Scientology - L. Ron Hubbard - Freewinds Cruise ShipThe Australian Broadcasting Network just published a weird and disturbing report that the Scientology organization held a young woman against her will on its cruise ship, the Freewinds, which the Scientologists home port in Curaçao. 

The report involves Valeska Paris who was born into a Scientology family.  Her father, once a millionaire, alleged that the organization fleeced him and he became impoverished.  After he committed suicide, her mother denounced Scientology on national television.  Scientology "church" leaders then instructed Ms. Paris to have no further contact with her family and placed her on the organization’s cruise ship where she has been held for twelve years.

As a child, Ms. Paris had enlisted into Scientology’s "Sea Organization" which required her to agree to a "one billion year contract" of service. 

It seems that the Scientology cult uses the cruise ship to teach "specialized services . . . in advanced spiritual concepts" based on lectures that its leader L. Ron Hubbard gave in the 1960s.  Hubbard thought that the path to higher spirituality could be found in settings like cruise ships sailing to tranquil locations.  Hubbard was often photographed wearing a captain’s hat.

The "Church of Scientology International" calls Ms. Paris a "liar" and an "apostate."  It refers to Ms. Paris’ claims as "wholly irresponsible, ludicrous, sad, spurious, dishonest, ridiculous, unreliable,  uncorroborated, and totally false."  You can read the over-the-top Scientology denials here.   

The Scientology statement says that the Freewinds cruise ship is a "wonderful place."

The last time the Freewinds was in the news was in 2008 when asbestos was located on the ship and the cruise ship was declared a health hazard.  It was dubbed the Death Ship

The Freewinds also came under criticism for discharging waste and polluting the waters of southern Caribbean islands.

  • Wendy

    Thanks for posting this story. I’m a cruiser and have enjoyed your website.
    More stories are coming out about this Scientology cruise ship called the Freewinds. Its fascinating and we should all be ‘on watch’ when it’s in port. There are lots of stories about forced labor and poor conditions from ex-members. Sad.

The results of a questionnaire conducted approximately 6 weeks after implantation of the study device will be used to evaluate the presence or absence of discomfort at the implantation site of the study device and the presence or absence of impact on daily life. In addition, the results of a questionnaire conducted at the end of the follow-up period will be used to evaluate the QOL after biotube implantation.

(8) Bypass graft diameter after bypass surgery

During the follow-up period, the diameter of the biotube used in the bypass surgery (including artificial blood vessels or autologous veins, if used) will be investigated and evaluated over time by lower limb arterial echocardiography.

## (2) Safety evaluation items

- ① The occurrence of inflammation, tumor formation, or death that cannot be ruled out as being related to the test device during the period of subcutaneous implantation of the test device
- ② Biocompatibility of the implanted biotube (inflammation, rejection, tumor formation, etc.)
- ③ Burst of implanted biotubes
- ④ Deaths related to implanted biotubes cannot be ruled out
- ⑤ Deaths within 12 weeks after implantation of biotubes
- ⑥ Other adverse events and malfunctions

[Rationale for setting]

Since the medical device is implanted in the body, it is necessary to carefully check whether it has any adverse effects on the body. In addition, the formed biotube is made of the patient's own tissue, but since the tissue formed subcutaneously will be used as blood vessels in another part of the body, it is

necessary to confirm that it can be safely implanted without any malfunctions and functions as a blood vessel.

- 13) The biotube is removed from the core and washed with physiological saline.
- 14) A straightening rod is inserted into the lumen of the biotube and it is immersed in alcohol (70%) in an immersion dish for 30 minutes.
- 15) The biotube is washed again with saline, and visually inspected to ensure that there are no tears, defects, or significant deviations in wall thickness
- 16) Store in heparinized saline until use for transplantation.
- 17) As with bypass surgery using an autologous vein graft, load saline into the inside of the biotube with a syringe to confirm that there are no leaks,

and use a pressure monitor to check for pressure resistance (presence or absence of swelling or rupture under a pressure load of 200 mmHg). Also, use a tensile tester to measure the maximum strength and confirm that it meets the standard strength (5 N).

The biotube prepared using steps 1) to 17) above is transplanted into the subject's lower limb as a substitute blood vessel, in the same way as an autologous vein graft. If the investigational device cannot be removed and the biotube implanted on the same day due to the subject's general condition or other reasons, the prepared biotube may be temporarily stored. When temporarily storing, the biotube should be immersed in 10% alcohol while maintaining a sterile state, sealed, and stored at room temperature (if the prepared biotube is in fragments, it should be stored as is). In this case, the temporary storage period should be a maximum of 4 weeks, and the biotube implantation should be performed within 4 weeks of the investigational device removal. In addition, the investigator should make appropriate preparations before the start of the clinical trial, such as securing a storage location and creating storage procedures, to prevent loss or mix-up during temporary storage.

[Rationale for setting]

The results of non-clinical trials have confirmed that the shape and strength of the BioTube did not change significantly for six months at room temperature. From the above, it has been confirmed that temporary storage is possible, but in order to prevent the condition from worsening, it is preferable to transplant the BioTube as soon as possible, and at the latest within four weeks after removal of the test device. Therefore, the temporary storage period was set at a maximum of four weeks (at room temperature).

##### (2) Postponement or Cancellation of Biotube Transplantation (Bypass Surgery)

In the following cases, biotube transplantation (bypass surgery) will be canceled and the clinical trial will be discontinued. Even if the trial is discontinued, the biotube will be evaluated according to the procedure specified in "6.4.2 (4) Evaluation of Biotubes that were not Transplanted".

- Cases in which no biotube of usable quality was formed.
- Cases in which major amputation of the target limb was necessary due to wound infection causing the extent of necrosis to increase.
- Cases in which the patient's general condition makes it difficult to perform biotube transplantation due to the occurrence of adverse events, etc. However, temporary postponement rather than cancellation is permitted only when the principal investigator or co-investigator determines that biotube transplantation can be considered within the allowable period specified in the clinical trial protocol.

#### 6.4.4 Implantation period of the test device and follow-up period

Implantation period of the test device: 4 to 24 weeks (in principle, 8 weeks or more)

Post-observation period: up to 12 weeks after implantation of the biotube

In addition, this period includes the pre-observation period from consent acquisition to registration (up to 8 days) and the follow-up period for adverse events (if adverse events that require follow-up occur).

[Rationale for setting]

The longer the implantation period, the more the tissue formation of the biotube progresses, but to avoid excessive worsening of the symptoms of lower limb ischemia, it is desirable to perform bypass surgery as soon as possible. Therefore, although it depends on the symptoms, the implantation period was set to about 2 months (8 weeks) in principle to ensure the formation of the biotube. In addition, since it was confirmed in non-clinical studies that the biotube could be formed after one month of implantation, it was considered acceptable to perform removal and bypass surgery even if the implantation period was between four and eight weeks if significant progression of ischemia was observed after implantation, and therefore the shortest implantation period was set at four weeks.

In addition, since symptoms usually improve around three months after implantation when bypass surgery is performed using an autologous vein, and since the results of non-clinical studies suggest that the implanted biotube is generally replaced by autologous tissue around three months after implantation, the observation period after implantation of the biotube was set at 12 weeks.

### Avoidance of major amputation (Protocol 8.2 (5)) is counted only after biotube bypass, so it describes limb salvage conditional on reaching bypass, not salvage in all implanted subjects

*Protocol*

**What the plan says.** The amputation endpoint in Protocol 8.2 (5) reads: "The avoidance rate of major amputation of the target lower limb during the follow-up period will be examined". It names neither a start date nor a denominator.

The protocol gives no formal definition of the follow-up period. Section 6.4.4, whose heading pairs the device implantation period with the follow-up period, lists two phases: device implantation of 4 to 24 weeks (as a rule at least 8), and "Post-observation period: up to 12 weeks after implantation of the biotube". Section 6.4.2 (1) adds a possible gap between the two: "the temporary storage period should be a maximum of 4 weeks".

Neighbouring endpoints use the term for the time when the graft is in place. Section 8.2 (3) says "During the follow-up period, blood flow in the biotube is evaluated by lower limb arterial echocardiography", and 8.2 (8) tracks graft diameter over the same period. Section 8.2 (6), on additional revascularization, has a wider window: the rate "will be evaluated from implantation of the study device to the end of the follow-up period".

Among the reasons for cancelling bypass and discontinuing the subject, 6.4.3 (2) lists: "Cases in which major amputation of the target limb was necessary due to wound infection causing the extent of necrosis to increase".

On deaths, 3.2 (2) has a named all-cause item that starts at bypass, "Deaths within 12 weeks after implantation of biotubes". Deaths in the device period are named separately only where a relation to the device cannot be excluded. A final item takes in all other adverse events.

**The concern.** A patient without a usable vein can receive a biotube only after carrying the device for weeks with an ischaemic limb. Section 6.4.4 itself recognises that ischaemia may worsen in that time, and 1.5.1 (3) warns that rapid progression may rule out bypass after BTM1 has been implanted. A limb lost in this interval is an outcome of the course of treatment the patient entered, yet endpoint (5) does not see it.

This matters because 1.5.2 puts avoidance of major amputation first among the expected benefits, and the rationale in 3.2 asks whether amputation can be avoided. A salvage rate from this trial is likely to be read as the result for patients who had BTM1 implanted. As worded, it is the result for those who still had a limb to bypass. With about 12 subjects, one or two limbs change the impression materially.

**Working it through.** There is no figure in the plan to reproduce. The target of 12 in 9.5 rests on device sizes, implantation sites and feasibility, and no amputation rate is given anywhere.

• Chay

    There are lots of stories about other people being kept illegally in the bowels of that ship, and are still there. It operates between Curacao and the Colombian coast, so does not fall under US maritime law.
    They seem to have punishment centres for the cult victims who try to leave all over the place, Saint Hill in England is another one. The Freewinds is the more disturbing because of the asbestos problem they have, the airconditioning is full of it, and I heard it was enough of a problem for a drydock crew somewhere near the Bahamas to pull out of refitting it as soon as they figured out how dangerous blue asbestos dust was.

    Of course, cult members can’t sue the cult. International law enforcement seems to ignore the problem.

    Maybe it’s up to the cruisers to take matters more urgently. This could affect the entire industry if dead bodies started showing up. If this kid was there 12 years you can bet there are older guys with no money left and no future stuck there too.

  • Dan

    In light of your Freewinds story, its kind of ironic that you are pictured on your profile with Greta Van Susteren, no?
    I tried to get a local admiralty firm to look into what appears to be a substantial number of people exposed to asbestos on the Freewinds over several decades (the information is readily available via Google), but, also ironically, the firm has at least one Scientologist attorney and it never went anywhere.
    There are other stories of false imprisonment, and other wrongs, that are also easily researched.
    I, too have cruised and have otherwise been involved in the maritime industry.
    Nice site, best wishes to you and yours.

  • Ben

    Thank you for posting this interesting bit of news. The facts about Scientology abuse are finally coming out.

  • Heather G

    Now Ramana Dienes-Browning tells her own story of being pressed into service on the good ship Freewinds.

    There are more witnesses to corroborate their stories.